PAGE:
The winner of You Can’t Drink All Day If You Don’t Start In The Morning is Cheryl F. (The Lucky Ladybug) who commented October 6, “She mostly just sits around watching old Gilmore Girls episodes and eating too much Taco Bell.” I’d love to read this—thanks for the giveaway!
I’m excited to be participating in my first ever WOW (Women on Writing) book tour. I’ve reviewed very few books on my blog, but You Can’t Drink All Day If You Don’t Start In The Morning, a collection of humorous essays with a Southern twist, not to mention the author’s guaranteed delicious slacker mom recipes sprinkled throughout, sounded like my kind of book.
Scroll down after my interview with Celia Rivenbark, bestselling author of Bless Your Heart, Tramp and We’re Just Like You Only Prettier, to see how you can win a copy of her latest book, which is equally good with either a tall cold glass of sweet tea or a margarita on the rocks. Seriously, you can’t go wrong with a book that includes a chapter on ‘My Manservant Can Kick Your Ass.”
Author Celia Rivenbark
Celia, may I call you Celia, it’s occurred to me that women who grew up in the country (ahem) are just plain funny. Do you think it’s because as children we had to entertain ourselves between feeding chickens and chasing after toads or be bored sh*tless?
Yes, I absolutely think that growing up in the country can help fine-tune a sense of humor. It helps to grow up in the rural South because we love to tell long, looping, colorful stories to keep ourselves amused. My daughter’s 12 and still requests a new story every single night before she goes to sleep. Sometimes she gets a tall tale, sometimes it’s just a recollection from my own growing-up. I’m always careful to include a lot of Southern expressions in these nightly stories because the language is dying off fast and I want her to at least be familiar with “a half bubble off plumb” (crazy behavior) or “in the short rows” (almost done with at task) and “chewing high” (no longer hungry).
I literally listened to old men tell tales around the cracker barrel at the country store when I was growing up. Their language was colorful – not profane, I mean, really vivid. This was the best kind of entertainment going back in the ‘60s and ‘70s in the rural South. Those old men had no idea that I was soaking up their stories like a piece of pone in pot likker. Sometimes I’d go home and scribble down what they’d said. I think that’s where I got the idea to be a newspaper reporter.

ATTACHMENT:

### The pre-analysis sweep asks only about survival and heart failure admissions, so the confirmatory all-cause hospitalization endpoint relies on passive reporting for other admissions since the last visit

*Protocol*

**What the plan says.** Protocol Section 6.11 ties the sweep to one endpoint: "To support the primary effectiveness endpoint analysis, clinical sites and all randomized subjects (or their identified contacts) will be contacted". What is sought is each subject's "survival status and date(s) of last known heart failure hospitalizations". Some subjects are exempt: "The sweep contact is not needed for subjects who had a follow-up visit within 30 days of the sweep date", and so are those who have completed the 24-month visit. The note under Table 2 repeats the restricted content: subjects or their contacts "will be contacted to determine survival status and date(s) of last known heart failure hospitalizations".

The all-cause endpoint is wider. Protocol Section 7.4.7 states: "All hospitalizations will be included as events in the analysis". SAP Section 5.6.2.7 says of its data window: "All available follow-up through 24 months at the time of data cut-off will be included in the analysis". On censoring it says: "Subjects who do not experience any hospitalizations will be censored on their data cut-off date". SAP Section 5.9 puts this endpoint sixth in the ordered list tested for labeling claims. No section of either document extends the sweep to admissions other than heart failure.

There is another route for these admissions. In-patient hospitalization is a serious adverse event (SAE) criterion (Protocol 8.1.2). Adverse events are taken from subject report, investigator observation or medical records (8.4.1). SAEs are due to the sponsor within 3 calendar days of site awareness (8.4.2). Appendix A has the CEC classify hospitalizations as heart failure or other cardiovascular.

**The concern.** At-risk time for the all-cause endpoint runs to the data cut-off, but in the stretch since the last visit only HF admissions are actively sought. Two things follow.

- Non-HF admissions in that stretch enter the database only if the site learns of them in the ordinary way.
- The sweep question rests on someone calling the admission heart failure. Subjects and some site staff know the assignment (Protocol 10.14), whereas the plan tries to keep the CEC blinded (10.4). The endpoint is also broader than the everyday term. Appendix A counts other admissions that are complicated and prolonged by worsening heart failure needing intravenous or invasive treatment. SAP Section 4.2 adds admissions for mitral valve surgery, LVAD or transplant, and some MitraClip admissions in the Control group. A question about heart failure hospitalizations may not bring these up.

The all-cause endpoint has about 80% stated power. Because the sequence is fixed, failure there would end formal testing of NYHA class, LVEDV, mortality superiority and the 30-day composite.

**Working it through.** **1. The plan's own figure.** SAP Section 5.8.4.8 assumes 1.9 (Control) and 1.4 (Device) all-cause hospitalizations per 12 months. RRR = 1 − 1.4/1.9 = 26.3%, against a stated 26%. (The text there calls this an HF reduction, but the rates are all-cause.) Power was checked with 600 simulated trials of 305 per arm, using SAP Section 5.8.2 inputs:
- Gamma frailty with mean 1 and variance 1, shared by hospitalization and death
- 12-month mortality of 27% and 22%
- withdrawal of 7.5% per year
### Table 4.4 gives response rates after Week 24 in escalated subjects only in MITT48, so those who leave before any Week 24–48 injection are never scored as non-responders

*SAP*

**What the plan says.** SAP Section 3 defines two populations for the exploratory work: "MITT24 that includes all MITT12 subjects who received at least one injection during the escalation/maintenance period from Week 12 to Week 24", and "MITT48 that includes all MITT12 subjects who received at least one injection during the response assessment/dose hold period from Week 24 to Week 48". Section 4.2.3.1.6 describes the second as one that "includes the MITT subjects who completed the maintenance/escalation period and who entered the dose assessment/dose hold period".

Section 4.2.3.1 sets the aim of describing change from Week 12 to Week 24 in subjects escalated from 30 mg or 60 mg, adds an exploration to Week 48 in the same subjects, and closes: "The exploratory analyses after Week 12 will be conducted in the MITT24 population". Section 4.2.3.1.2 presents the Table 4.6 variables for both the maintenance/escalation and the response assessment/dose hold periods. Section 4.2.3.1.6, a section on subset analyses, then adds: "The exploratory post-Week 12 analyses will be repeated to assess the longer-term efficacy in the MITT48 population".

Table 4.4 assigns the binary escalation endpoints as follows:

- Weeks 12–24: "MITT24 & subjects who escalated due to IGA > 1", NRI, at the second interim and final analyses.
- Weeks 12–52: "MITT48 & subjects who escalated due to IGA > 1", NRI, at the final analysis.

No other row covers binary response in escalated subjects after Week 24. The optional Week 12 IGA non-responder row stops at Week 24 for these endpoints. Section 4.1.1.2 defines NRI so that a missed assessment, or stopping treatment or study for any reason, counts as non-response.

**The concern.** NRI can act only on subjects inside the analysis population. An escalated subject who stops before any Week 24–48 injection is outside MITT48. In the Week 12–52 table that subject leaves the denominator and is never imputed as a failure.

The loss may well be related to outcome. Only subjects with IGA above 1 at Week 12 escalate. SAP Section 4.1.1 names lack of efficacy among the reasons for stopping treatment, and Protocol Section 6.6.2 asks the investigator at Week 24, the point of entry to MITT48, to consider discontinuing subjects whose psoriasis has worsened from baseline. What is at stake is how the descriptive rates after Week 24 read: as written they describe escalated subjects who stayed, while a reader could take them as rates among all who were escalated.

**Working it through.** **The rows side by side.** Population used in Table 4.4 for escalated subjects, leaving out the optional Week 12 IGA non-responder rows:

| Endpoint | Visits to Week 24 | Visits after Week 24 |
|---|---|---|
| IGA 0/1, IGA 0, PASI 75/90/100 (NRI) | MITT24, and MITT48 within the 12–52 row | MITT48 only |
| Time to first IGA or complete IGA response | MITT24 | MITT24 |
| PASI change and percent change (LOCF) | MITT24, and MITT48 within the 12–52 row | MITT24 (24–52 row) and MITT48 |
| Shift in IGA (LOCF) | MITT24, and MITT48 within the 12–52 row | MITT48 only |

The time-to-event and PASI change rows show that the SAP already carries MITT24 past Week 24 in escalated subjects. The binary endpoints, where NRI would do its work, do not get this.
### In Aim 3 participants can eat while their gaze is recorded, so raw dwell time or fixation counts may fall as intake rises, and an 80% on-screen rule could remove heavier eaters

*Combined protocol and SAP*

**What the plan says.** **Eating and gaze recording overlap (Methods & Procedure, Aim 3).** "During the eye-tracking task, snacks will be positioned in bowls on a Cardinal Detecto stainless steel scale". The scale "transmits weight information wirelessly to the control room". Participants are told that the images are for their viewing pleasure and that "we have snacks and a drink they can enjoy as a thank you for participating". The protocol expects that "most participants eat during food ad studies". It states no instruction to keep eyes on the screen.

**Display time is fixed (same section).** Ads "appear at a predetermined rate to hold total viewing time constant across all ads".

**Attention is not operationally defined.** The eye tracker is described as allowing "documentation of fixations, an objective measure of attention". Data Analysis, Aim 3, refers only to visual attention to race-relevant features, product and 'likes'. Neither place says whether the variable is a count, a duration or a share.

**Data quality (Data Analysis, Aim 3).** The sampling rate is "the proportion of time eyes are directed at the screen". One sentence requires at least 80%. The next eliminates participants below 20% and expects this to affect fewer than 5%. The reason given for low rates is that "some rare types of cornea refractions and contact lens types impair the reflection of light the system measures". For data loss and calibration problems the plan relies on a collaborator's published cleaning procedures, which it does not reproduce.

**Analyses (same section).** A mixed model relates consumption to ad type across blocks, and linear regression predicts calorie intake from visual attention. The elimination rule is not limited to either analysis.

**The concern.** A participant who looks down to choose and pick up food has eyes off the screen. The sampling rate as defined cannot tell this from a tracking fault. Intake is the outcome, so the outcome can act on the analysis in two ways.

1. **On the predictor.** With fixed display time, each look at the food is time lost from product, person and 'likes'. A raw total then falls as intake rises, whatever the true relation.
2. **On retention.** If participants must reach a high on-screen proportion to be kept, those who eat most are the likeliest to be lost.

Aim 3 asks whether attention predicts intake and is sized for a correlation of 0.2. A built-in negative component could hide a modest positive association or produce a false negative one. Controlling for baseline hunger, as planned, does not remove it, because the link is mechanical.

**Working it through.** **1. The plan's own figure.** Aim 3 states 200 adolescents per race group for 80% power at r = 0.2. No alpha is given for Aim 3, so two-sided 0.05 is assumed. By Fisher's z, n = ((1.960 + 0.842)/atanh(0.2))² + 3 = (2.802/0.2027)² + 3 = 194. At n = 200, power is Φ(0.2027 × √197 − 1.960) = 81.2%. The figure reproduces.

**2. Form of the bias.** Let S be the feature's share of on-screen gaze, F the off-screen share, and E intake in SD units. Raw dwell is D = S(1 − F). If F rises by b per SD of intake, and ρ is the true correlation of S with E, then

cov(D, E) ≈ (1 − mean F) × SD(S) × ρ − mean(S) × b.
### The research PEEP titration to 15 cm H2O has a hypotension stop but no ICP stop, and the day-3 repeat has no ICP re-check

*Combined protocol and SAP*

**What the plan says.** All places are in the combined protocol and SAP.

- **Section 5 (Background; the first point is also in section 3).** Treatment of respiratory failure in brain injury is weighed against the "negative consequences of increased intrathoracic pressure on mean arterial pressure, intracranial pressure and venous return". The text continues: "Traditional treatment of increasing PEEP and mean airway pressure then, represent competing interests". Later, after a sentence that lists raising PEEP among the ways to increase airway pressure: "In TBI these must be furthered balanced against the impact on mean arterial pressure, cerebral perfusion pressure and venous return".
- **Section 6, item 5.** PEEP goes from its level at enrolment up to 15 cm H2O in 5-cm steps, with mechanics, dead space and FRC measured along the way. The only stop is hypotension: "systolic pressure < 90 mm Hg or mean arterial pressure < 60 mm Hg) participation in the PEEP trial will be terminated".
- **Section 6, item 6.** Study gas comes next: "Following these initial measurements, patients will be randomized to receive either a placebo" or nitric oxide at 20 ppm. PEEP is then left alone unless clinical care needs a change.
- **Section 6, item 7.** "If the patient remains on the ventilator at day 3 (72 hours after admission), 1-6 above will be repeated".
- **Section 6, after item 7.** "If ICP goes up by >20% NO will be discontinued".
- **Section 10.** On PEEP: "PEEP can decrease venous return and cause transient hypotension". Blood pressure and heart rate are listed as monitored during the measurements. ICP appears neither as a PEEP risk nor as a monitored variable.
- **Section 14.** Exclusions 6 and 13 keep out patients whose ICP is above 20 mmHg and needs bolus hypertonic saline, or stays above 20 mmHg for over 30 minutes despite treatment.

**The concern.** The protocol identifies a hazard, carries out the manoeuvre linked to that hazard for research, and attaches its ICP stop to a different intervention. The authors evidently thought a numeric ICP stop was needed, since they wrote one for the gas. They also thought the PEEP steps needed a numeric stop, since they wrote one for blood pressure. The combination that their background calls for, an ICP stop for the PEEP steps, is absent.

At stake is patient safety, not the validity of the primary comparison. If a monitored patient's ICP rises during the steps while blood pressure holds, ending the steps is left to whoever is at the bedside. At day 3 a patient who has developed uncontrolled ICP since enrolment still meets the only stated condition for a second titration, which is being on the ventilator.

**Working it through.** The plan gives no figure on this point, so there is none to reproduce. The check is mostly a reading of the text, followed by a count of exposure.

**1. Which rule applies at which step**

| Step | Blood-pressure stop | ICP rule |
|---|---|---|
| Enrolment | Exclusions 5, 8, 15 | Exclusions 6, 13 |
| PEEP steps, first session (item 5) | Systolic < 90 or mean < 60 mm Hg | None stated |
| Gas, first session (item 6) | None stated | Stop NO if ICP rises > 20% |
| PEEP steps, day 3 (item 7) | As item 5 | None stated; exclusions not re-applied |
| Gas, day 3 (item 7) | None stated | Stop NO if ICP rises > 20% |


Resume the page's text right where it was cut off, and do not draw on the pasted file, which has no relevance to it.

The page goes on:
You’re an accomplished humor writer with several books under your belt. Which is your favorite and why?
Can’t choose that any more than I could pick a favorite young’un. I will tell you that the one that has sold the best so far was “We’re Just Like You Only Prettier.” That title came to me during a dream and it just always felt kinda lucky.
Your latest book, You Can’t Drink All Day If You Don’t Start in the Morning, includes several fine Southern recipes. Do you consider yourself a good cook and just how many iron skillets do you own?
I’m a pretty good cook but I don’t think I’m especially creative. In other words, my food tastes good but I don’t experiment with ingredients or cook intuitively like the great cooks. I enjoy cooking and baking but I despise the kitchen cleanup. I really need to recruit the princess to help me with that part more often. I only have one perfectly seasoned cast iron skillet. One is really all you need. It’s suitable for buckles, bumps and cobblers as well as frying up a mess of country ham or cornbread or okra or buttermilk-battered chicken. Yum!
What do you think sets apart Southern humor from other genres besides an extra helping of ya’ll and a mess of mullets?
I think Southerners have an extraordinary sense of place and it helps us write true to ourselves no matter what the genre. I prefer writing humor. It’s comfortable to me and, for whatever wonderful reason, Southern humor finds an easy audience outside the South. We’re a bit quirky and people seem to like that, embrace it and want to try it on for size. I love the quote that “Southerners are like people, only more so.” Ain’t that the truth.
What’s your next book project? Can you talk about it?
I have a contract for two more humor collections with St. Martin’s Press. That will be books 6 and 7. The sixth one is well under way and should be out next September. In “You Can’t Drink All Day…” I discovered that a lot of readers related to the two more serious essays and so I intend to expand on that a little in these two collections. It will still be humor but it will be more autobiographical and less pop-culture driven.
Would you like to win a copy of Celia’s latest book, “You Can’t Drink All Day…” Let me know which of her past books is a favorite or if you’re new to her, visit her website and then come back and comment with a fact about the author. I’ll choose a random winner from all comments left by midnight Thursday, October 8. You can also purchase her book on Amazon.
p.s. I received a review copy of the book, but no other form of compensation to participate in this book tour. It just sounded like a fun read to me!